A rainy day in the April heat of Cambodia. An old school photo.

A rainy day in the April heat of Cambodia. An old school photo.

I was going through some 2011 photos today and found this rainy day shot of Buntheourn. He is now an auto-mechanic but at the time, two and half years ago was still at high school.

Buntheourn has always been modest, helpful – everyone’s idea of the perfect son. Today he is on the brink of being an independent adult, but he remains much loved by the younger children at Savong’s children’s home: the SOC. It made me very happy to speak to him briefly on Christmas day and to learn that he was going to the big party out there.

That brief conversation made me realise how supporters and sponsors of the SOC students will forever have a bond with adult citizens of Cambodia: people we come to know first as students, and then to form bonds as adults, even simple bonds through Skype or Facebook.

Christmas Day – 2013, Savong’s children’s home Cambodia

Christmas Party 2013 SOC

We hope you had a great get together with friends and family over Christmas. At the SOC the children hosted a visit from Happy Sunshine home for children (based in Siem Reap) as well as the older students supported by Savong – and together they enjoyed a feast and a big Christmas Party. Photo by Buntheourn.

Learning through play.

Learning through play.

One of the delights of working with children in Cambodia is seeing them develop their skills at play. Many children are completely under-resourced in this department. They may be from families too poor to have toys, or too time-poor to give children the play time they really need. Children go through distinct stages of play development when they move from merely reacting to objects – to employing these objects in acts of imagination. Later children enjoy playing alone, but in groups, and still later – around age 6 or 8 – in groups. That simple game of Uno is actually a sophisticated interplay of intellect and social skills.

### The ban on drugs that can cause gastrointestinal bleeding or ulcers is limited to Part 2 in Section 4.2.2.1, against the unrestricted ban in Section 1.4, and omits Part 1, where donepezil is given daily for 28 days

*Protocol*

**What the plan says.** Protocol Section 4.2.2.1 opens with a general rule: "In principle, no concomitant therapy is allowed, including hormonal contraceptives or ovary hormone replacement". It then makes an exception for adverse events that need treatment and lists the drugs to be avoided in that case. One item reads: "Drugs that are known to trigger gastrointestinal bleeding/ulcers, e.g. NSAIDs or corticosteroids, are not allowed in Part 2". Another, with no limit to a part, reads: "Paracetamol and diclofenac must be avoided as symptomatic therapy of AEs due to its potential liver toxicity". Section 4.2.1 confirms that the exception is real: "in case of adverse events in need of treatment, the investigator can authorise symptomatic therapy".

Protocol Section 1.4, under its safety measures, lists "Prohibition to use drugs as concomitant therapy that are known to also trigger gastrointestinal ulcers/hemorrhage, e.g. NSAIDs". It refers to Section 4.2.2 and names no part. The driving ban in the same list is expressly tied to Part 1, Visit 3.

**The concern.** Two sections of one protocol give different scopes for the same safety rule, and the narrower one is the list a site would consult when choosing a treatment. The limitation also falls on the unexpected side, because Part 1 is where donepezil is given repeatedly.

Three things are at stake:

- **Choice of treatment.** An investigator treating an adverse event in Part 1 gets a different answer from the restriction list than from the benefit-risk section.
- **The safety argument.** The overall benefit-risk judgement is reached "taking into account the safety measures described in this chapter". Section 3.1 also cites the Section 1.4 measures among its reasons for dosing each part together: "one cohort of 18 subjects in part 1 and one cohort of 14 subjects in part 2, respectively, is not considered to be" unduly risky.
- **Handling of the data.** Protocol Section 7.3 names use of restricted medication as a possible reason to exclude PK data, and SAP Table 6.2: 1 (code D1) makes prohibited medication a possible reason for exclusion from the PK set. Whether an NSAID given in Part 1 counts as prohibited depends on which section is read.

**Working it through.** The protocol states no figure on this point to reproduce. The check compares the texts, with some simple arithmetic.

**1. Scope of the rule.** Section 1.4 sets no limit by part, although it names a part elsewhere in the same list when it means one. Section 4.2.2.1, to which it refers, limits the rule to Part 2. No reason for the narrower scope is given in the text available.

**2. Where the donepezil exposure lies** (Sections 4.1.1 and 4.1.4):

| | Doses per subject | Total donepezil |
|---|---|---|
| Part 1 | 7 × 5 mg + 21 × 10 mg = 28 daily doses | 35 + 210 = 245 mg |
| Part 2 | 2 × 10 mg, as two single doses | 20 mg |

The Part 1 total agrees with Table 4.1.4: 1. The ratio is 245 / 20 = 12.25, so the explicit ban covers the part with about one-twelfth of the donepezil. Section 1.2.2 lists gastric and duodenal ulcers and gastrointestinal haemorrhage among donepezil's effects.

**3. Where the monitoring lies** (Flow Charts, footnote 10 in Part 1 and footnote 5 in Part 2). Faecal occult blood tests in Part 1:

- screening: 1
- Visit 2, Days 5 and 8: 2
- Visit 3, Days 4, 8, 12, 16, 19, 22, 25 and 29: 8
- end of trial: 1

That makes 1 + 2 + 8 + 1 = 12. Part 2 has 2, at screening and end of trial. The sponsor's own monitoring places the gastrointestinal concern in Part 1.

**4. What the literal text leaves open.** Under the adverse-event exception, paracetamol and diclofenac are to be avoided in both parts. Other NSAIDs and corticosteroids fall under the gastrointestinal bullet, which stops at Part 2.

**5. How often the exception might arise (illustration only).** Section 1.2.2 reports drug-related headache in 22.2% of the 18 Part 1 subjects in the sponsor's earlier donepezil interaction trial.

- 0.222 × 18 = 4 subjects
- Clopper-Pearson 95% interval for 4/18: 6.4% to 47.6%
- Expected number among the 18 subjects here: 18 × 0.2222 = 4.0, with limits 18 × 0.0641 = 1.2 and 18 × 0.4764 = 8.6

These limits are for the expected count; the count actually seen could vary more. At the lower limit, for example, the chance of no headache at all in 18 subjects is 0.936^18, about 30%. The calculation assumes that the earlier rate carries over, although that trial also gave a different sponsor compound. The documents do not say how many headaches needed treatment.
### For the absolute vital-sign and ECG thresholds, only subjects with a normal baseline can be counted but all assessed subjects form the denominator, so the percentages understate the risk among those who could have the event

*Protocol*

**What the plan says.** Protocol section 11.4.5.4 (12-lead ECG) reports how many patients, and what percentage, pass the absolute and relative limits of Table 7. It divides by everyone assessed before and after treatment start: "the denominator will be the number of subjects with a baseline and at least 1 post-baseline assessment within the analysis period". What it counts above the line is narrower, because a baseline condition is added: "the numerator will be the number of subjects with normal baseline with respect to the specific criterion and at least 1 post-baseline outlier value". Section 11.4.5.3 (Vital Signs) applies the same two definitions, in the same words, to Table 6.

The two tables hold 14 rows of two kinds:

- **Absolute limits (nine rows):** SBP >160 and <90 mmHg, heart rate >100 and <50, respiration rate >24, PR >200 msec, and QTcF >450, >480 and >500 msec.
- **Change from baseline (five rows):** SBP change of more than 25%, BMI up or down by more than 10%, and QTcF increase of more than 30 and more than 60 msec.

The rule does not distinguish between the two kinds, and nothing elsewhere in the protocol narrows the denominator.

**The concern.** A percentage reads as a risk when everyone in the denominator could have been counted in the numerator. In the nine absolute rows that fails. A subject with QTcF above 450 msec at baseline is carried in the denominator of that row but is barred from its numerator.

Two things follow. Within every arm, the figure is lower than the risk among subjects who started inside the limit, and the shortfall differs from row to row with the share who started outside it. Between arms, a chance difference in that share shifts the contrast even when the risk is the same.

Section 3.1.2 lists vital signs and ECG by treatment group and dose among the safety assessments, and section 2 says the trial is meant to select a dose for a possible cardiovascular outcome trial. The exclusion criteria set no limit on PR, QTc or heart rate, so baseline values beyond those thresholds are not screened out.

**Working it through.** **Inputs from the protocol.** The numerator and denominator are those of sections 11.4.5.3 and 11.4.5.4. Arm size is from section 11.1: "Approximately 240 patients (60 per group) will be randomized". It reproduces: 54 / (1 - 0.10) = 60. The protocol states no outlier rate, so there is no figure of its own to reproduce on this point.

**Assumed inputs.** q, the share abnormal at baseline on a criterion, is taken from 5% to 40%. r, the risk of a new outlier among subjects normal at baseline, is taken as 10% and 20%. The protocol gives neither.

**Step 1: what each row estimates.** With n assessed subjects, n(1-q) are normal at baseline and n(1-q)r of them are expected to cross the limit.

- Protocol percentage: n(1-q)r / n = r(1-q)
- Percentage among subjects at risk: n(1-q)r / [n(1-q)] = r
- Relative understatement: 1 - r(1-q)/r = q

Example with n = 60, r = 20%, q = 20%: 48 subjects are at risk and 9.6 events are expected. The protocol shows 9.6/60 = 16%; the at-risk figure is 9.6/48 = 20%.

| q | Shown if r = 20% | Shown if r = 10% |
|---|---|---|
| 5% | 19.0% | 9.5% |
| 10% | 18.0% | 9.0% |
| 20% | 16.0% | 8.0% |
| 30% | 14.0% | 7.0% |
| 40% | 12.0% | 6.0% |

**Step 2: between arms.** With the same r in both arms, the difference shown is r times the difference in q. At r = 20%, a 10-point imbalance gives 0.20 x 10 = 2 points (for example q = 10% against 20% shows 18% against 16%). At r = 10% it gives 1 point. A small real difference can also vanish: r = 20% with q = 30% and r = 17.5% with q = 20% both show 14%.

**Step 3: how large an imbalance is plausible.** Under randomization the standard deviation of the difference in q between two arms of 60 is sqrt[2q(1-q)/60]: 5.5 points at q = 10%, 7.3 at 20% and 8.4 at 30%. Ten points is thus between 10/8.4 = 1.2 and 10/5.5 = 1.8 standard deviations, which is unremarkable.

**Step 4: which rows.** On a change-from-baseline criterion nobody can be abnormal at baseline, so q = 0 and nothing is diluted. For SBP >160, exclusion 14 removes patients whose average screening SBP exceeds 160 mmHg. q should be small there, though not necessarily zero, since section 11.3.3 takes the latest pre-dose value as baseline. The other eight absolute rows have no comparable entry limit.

Of course children don’t just learn academically: play is a vital ingredient. But toys are not enough. Many adults think that somehow children will spontaneously “get it” when they see a pile of blocks. Actually they need to be shown – and getting on the floor, interacting with the child, and showing how blocks can be used to make things is the trigger: a simple trigger, that gets them going. In the photo above little Nuon seemed a bit lost in the play room. He was too young to play cards and he didn’t seem to get involved with the blocks. So I lay on the floor and together we made houses and vehicles and soon he was grabbing the wheels (a scarce commodity) to make his particular inventions.

I love those moments. Sometimes an educational advance is that simple: a few minutes of attention on a playroom floor.

New developments in Cambodian child care. Click here.

The tiger on my desk.

The tiger on my desk.

This tiger lives on my desk. He’s a mascot for the Korean football team but I think he was made in Cambodia. Well that’s one explanation for his provenance. Somehow, he ended up in Cambodia. Or more precisely in the hands of a young high school student in Bakong, a rural community 14kms east of Siem Reap.

The student gave me the Tiger as a gift, back in 2011, and this is one of a handful of sentimental objects in my life. A soft-toy packed with emotion.

I had been teaching for a few days at Savong’s School and the student and his sister had asked me how long I would be in Bakong for. “Just a few days,” I replied, “though I think of the school every day of my life.”

On my last day of teaching the boy had a gift for me: the tiger. And he was anxious for me to accept his offering, though I was reluctant. Whatever it cost his family was too much, surely, for this westerner. But the young student looked at me proudly. “I want to say thank you.” he said.